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Expert in the spotlight in November/December 2011: Cecilia Serra

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Cecilia Serra has retired from teaching (applied linguistics) at the universities of Neuchâtel and Lausanne, but she keeps on doing research at the university of Geneva.  Her specialisations are plurilingualism, CLIL-type education, language policy, social representations, minority languages and migrant communicative practises. She has carried out research on these domaines in and outside Switzerland, and has developed and/or evaluated bi-plurilingual programs in different  countries (Italy, Poland, Bhutan, etc.). She has also worked as an expert on behalf of the Language Policy Division of the Council of Europe.
The universities of Geneva and Lausanne are partner in the Dylan project. In the context of the emergence of a knowledge-based society, the project has studied the conditions under which Europe's linguistic diversity can be an asset rather than a drawback. The goal has been to investigate how different modes of thought, argumentation and action, which are themselves linked to different languages, partake in the development and transmission of knowledge, and what role they play in the control of interactions, problem solving and decision making. In particular, a mixed team of the universities of Geneva and Lausanne has studied plurilingual instructional practices, language policies and representations of plurilingualism in Swiss universities. 
The project is now coming to an end: the fieldwork has been completed in October 2011, whereas results will be extensively published in 2012 - 2013. 

Face to face with Cecilia Serra

What is your background in the field of regional and minority languages/education/multilingualism? 

Starting in the eighties, my first multilingual field was migration : Italians living in Switzerland or Swiss-Italians moving to the majority Swiss-German regions. In both cases, I studied how their « multilingual speech » was used in everyday life. I was equally interested in migrants’ social representations and changing of stereotypes.
I then moved to education, studying how multilingual teaching, under the form of Content and Language Integrated Learning (CLIL), develops languages and content acquisition. An important outcome is that students’ first language and the target language are both to be used as a medium to work out content in depth.
I did research and was an expert on multilingual teaching, from primary school to university, in Switzerland and in other European countries.

What do you think is the major challenge in your field of work?

A major challenge, in regard to education and social cohesion, consists in disseminating multilingual teaching in local majority and minority languages together with an international language. This type of teaching, however, is not widely endorsed by language authorities who favour the learning of an international language, chiefly English, as a way of bypassing local language problems. Nor is multilingual teaching often supported by minority communities, who wrongly believe that it will undermine their language, instead of strenghtening it, as it does. By contrast, the European Dylan project, I have participated in, shows the positive impact of multilingualism on all situations of our everyday life, from work places to education. We live indeed in a multilingual society, let’s make the most of it!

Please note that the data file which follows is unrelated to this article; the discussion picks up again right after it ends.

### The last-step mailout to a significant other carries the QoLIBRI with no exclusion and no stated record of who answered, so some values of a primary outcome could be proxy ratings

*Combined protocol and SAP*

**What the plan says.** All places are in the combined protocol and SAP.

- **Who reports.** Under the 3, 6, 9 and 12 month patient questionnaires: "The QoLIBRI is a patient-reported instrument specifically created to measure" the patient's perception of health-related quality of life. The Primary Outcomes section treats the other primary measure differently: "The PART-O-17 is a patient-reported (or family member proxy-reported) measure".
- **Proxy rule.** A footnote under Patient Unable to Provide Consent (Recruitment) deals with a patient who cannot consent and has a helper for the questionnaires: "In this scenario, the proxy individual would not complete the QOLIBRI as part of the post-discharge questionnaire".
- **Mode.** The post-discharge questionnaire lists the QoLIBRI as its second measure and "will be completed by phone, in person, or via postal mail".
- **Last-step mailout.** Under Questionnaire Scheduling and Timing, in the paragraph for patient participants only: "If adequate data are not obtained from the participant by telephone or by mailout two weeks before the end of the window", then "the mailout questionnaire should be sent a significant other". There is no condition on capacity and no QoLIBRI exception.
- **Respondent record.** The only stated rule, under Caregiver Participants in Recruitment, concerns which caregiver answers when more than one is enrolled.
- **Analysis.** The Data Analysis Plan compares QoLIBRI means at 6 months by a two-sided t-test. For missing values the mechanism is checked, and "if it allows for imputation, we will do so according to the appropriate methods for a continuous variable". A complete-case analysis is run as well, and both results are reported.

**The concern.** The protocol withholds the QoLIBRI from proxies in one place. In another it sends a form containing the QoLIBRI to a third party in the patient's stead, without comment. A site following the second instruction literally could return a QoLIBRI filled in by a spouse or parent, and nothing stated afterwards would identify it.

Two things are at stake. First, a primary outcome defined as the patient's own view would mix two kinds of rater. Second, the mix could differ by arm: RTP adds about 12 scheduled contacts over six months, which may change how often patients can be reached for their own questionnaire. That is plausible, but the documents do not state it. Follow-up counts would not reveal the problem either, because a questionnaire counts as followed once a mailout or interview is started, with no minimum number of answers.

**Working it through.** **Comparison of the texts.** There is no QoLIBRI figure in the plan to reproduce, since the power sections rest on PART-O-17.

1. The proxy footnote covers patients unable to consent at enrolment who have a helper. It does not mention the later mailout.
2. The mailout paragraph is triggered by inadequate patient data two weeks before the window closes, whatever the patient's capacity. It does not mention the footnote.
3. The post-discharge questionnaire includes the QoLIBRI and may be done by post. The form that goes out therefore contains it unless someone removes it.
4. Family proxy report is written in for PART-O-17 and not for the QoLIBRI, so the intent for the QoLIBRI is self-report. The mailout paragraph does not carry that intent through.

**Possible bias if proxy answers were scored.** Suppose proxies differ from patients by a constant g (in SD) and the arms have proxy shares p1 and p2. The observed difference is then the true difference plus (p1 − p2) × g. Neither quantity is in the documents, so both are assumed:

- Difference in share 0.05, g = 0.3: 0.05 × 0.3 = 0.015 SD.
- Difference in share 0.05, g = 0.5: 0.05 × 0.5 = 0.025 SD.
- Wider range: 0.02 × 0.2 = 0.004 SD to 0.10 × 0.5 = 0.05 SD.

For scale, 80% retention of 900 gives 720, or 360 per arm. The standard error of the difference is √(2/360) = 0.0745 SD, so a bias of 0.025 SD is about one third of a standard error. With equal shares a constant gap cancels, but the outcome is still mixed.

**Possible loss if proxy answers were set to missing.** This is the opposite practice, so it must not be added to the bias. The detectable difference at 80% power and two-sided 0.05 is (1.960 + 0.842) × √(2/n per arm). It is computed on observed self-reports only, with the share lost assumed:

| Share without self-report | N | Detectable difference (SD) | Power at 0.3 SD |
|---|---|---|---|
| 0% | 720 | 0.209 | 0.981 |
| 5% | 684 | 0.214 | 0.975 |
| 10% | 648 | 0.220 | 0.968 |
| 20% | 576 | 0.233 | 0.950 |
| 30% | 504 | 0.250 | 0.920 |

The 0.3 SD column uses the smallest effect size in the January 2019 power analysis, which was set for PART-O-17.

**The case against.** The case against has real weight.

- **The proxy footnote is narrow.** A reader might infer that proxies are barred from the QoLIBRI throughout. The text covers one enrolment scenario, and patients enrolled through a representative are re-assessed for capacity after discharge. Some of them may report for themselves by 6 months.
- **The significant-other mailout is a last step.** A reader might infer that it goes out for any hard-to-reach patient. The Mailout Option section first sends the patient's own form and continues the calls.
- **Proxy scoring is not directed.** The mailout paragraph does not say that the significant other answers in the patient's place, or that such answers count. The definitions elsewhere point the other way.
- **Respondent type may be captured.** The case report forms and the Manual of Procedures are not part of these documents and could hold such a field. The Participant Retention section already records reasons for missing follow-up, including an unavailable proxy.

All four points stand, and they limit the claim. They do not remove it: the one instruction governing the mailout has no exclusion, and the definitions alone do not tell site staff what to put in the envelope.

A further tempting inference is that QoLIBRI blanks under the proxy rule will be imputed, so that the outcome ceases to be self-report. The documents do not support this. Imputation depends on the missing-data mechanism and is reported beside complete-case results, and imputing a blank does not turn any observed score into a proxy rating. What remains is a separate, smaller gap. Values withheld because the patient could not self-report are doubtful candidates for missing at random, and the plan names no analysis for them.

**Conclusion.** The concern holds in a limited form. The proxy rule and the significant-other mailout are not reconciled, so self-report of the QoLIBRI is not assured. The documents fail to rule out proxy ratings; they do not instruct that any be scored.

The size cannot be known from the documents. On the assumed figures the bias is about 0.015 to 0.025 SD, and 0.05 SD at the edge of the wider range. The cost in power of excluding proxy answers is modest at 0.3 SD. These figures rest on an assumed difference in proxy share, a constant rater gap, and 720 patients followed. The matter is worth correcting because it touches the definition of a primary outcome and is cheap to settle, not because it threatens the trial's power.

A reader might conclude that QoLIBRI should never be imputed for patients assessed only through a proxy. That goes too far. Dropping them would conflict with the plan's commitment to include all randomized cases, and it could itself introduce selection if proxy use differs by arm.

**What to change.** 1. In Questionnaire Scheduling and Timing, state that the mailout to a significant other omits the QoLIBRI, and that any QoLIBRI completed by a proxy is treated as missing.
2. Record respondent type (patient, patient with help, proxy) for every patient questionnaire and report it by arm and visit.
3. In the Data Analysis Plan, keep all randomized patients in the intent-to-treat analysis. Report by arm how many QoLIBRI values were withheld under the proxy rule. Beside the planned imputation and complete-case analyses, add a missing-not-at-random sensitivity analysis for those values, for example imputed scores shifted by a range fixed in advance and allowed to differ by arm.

What is one of the hottest new projects / items you are working on?

At present, I’m studying how to adapt the Common European Framework of References for Languages (CEFR) to multilingual education (CLIL). The six CEFR reference levels are becoming widely accepted as the European standard for grading an individual's language proficiency. They are however intended to grade the « traditional » foreign language learners. In early stages, CLIL teaching develops language skills at a different pace. Comprehension, for instance, is more quickly improved when compared to production. Differentiate outcomes are natural phases of the learning process, yet we need evolving tools which document its richness and grade skills as they develop. The field is the International School of Geneva, where students learning in both French and English have about 140 different first languages. 

Are there any important references such as articles, links, etc. you would like to mention?

Most of my references are in French.

[Oesch]Serra C.(1998). Discourse connectives in bilingual conversation. In : Auer P. (ed) Code-Switching in conversation. London : Routledge, 101-124.

Serra C. (2007). Assessing CLIL at Primary School : A Longitudinal Study. In : Coyle D. and H. Baetens Beardsmore (eds) Research on Content and Language Integrated Learning (CLIL), special issue. International Journal of Bilingual Education and Bilingualism, vol. 10 : 5, 582-602.

Gajo, L. and Serra, C. (2002). Bilingual Teaching: Connecting Language and Concepts in Mathematics. In: So, Daniel W.C. and Gary M. Jones (eds) Education and Society in Plurilingual Contexts, Bruxelles : VUB Brussels University Press, 75-95.

Maillat, D. and Serra, C. (2009). Immersion education and cognitive strategies: Can the obstacle be the advantage in a multilingual society? International Journal of Multilingualism, vol. 6:2,186 -206.

Council of Europe : From linguistic diversity to plurilingual education: Guide for the Development of Language Education Policies in Europe.

Dylan Project

Do you have any questions on these topics?

Ask Cecilia

Featured topic

Our focus this month lies on multilingual teaching